1. The North Beach Stroll
North Beach is the former shoreline of the bay as well as the disembarking spot for most of the immigrants, eccentric characters, and fortune hunters of the Gold Rush.
2. Washington Square Park
Washington Square Park constitutes the heart of North Beach. It has functioned as a garden, a cemetery, a cow pasture, and then a morgue and refugee camp after the 1906 earthquake.
3. Coit Tower and Lillie Hitchcock Coit
Does this thing look like a fire hose nozzle to you? Well, the reason that it does, or does not, lies in the story of Lillie Hitchcock-Coit.
4. Condor Club & Carol Doda
There was a time when the sign on the Condor Club boasted a very tall woman, wearing little except for red light bulbs for nipples. This is the birthplace of topless and bottomless dancing in America.
5. Chris Pray and The History of North Beach
An extemporaneous performance by longtime North Beach resident and improvisational poet, Chris Pray.
6. The Golden Dragon Massacre
Certainly the most infamous incident in the history of Chinatown is the Golden Dragon Restaurant Massacre. In 1977, the long-standing rivalry between two Chinese-American youth gangs erupted in a flurry of murderous violence.
7. Philo Farnsworth & the Invention of Television
The television was actually invented in San Francisco by a most interesting and eccentric character, Philo T. Farnsworth.
8. The Barbary Coast Stroll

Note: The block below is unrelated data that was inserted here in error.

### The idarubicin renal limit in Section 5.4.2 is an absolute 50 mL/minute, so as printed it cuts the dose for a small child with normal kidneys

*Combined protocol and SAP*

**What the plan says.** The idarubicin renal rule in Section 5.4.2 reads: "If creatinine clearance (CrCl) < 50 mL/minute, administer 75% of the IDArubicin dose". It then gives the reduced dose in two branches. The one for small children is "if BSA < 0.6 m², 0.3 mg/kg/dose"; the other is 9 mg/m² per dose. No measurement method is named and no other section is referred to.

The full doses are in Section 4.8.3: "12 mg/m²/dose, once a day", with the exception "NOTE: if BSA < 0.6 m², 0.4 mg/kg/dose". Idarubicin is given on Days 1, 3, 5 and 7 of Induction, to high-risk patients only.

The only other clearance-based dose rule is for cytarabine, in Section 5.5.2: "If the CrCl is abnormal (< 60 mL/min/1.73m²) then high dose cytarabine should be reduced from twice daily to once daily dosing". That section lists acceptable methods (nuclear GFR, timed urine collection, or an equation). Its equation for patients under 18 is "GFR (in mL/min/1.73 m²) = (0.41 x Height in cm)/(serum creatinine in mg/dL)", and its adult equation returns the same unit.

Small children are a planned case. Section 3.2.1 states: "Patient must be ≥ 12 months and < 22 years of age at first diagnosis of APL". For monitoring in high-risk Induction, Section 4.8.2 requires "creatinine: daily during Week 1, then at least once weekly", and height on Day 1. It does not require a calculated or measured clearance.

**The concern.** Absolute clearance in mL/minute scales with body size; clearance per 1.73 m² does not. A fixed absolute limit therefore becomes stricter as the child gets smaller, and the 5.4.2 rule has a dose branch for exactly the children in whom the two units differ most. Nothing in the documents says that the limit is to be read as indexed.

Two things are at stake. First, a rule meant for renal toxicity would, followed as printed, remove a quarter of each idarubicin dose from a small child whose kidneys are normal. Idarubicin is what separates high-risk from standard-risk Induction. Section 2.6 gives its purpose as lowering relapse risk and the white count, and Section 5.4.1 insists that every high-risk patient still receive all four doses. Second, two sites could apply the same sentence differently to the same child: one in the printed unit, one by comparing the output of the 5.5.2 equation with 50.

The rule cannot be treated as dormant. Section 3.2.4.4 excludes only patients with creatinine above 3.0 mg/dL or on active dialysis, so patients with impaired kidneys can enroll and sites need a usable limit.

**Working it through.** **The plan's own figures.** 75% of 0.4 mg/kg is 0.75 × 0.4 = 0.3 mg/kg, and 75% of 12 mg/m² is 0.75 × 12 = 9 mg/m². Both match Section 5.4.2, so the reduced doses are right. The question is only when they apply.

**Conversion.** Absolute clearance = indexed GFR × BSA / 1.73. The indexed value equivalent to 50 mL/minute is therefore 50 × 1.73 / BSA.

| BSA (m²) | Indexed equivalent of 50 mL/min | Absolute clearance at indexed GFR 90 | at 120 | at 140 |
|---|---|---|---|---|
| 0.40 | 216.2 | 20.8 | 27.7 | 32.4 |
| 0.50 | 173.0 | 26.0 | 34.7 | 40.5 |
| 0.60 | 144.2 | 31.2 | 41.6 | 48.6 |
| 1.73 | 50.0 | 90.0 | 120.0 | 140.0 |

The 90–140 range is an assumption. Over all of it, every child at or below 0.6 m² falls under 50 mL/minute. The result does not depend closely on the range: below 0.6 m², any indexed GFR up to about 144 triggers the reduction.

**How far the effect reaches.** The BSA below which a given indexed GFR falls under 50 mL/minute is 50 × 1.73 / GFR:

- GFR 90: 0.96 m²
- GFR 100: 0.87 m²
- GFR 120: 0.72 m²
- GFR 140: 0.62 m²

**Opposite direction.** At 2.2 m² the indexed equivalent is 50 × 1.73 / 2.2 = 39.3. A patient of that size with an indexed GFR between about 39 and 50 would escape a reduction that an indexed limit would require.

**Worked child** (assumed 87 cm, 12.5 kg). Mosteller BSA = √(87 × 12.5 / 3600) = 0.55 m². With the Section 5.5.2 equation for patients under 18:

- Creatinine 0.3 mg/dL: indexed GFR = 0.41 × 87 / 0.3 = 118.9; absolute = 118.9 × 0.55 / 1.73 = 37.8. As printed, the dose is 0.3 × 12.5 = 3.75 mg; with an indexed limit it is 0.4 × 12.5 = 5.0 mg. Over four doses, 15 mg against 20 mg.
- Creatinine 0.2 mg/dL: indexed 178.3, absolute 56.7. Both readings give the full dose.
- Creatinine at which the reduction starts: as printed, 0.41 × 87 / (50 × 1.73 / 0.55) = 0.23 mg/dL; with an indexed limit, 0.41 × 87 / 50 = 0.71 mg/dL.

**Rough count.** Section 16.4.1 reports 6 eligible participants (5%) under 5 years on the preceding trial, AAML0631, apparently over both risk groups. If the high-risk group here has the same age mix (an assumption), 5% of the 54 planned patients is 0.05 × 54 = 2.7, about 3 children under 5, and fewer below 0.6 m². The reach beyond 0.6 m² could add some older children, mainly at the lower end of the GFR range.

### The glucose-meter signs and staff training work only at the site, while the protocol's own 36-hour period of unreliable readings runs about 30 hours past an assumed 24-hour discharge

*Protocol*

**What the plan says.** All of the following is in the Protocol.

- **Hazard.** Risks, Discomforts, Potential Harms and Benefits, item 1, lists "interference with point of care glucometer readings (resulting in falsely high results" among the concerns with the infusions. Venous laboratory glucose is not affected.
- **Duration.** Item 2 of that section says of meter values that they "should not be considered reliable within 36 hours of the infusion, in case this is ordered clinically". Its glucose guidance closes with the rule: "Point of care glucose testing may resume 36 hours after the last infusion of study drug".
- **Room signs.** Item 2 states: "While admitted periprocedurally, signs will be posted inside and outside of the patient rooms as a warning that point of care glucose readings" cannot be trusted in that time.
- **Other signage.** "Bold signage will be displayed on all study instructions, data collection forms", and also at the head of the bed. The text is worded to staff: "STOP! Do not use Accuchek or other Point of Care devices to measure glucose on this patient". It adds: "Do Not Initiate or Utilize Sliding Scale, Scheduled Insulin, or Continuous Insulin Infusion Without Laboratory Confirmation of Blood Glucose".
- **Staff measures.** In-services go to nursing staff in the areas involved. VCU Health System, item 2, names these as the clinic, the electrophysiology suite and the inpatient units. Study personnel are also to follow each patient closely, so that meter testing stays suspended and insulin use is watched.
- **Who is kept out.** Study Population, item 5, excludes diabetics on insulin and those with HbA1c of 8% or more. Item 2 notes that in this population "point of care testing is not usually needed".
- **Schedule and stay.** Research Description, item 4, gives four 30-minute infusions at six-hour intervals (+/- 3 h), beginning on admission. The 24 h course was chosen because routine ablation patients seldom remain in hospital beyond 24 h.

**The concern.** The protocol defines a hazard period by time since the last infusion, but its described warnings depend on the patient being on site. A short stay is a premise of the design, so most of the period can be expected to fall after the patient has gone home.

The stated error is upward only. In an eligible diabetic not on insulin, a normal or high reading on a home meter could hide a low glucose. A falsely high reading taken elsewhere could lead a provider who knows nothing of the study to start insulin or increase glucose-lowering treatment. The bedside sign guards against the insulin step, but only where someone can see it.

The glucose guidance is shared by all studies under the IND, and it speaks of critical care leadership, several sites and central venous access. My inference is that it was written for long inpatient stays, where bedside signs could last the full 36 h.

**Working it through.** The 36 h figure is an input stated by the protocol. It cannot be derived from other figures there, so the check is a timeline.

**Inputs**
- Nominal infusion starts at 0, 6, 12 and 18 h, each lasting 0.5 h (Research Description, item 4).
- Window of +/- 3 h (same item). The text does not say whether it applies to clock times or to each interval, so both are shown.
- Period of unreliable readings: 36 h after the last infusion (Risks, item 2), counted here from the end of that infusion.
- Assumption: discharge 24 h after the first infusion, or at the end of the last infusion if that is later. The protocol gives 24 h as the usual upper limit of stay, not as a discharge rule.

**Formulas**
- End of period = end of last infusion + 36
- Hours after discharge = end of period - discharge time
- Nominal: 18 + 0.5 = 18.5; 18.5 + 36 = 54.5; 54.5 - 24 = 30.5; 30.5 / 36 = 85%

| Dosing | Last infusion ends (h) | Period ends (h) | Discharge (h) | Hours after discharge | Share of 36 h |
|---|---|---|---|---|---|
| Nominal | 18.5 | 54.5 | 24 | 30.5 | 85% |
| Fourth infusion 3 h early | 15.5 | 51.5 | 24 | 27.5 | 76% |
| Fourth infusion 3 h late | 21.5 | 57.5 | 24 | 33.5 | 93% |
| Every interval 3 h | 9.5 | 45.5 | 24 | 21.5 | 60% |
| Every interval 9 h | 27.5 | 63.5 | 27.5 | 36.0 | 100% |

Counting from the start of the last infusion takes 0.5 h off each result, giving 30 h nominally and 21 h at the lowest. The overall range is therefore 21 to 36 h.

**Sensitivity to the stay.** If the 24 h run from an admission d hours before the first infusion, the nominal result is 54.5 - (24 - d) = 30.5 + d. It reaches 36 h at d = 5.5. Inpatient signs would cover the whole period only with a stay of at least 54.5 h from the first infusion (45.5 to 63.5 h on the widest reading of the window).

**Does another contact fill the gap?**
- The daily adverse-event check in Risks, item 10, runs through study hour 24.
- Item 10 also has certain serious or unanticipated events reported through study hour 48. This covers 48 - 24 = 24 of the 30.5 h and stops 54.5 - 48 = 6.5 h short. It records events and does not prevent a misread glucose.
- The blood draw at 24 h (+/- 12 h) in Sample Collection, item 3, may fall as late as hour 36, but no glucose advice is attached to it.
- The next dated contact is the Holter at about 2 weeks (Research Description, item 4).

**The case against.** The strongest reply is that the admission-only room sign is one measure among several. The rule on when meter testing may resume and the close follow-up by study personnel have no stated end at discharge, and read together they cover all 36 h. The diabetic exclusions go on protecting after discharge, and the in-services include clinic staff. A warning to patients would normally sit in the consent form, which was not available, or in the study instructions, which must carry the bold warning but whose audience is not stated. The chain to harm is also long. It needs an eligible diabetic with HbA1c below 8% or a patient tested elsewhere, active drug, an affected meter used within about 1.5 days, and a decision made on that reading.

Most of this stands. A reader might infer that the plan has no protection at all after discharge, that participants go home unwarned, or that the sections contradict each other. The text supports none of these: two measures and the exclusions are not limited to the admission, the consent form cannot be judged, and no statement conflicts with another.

During the Gold Rush, most miners had to pass through San Francisco. Awaiting the innocent goldseeker were the hordes of gamblers, thieves, vagabonds and harlots of the Barbary Coast.
9. Emperor Norton
San Francisco has had its share of characters. And the most noteworthy of them all was Emperor Norton, the self-proclaimed Emperor of the United States.
10. The Embarcadero Stroll
The Embarcadero was where the tall ships from around the world docked – carrying gold seekers, future tycoons, gamblers, hustlers, ladies of easy virtue and the inventor of the dry martini. Some got rich, some got shanghaied, and just about everybody got drunk.
11. Lotta's Fountain
Lotta's Fountain once provided water to the thirsty city dwellers of San Francisco. Today, it's a reminder of one of the brightest parts of an often depressing gold rush era, the beautiful and talented Lotta Crabtree.
12. San Francisco's Cable Cars
Take a ride on the only moving monuments in the United States, the famous cable cars of San Francisco.
13. Maiden Lane
In the 1800's, Maiden Lane was known as Morton Lane, the most notorious and debauched street of prostitution, murder, and depravity in all of San Francisco.
14. The Union Square & 1906 Earthquake Stroll
Once a massive sand dune, Union Square eventually grew into the shimmering center of the city. But on April 18, 1906, 5:13 in the morning, the earth began to shake, escalating into a great, bellowing roar.
15. The Chinatown Stroll
The history of Chinatown is the history of San Francisco. Like other American immigrant groups, the Chinese came to the United States searching for a better life. Eventually, that better life was theirs but it was a very long road.
16. Old St. Mary's Cathedral
Old Saint Mary's Church was the first Roman Catholic Cathedral built on the West Coast. But soon after, the prostitution and gambling of the Barbary Coast overtook the surrounding neighborhood, an irony not lost on the church.
17. The Nob Hill Stroll
Before the 1906 earthquake, Nob Hill was covered in palaces, each more ostentatious than the next. And living inside were the wealthiest men in the United States, having made their fortunes in railroads and silver mines.
18. Wells Fargo Museum & the Infamous Black Bart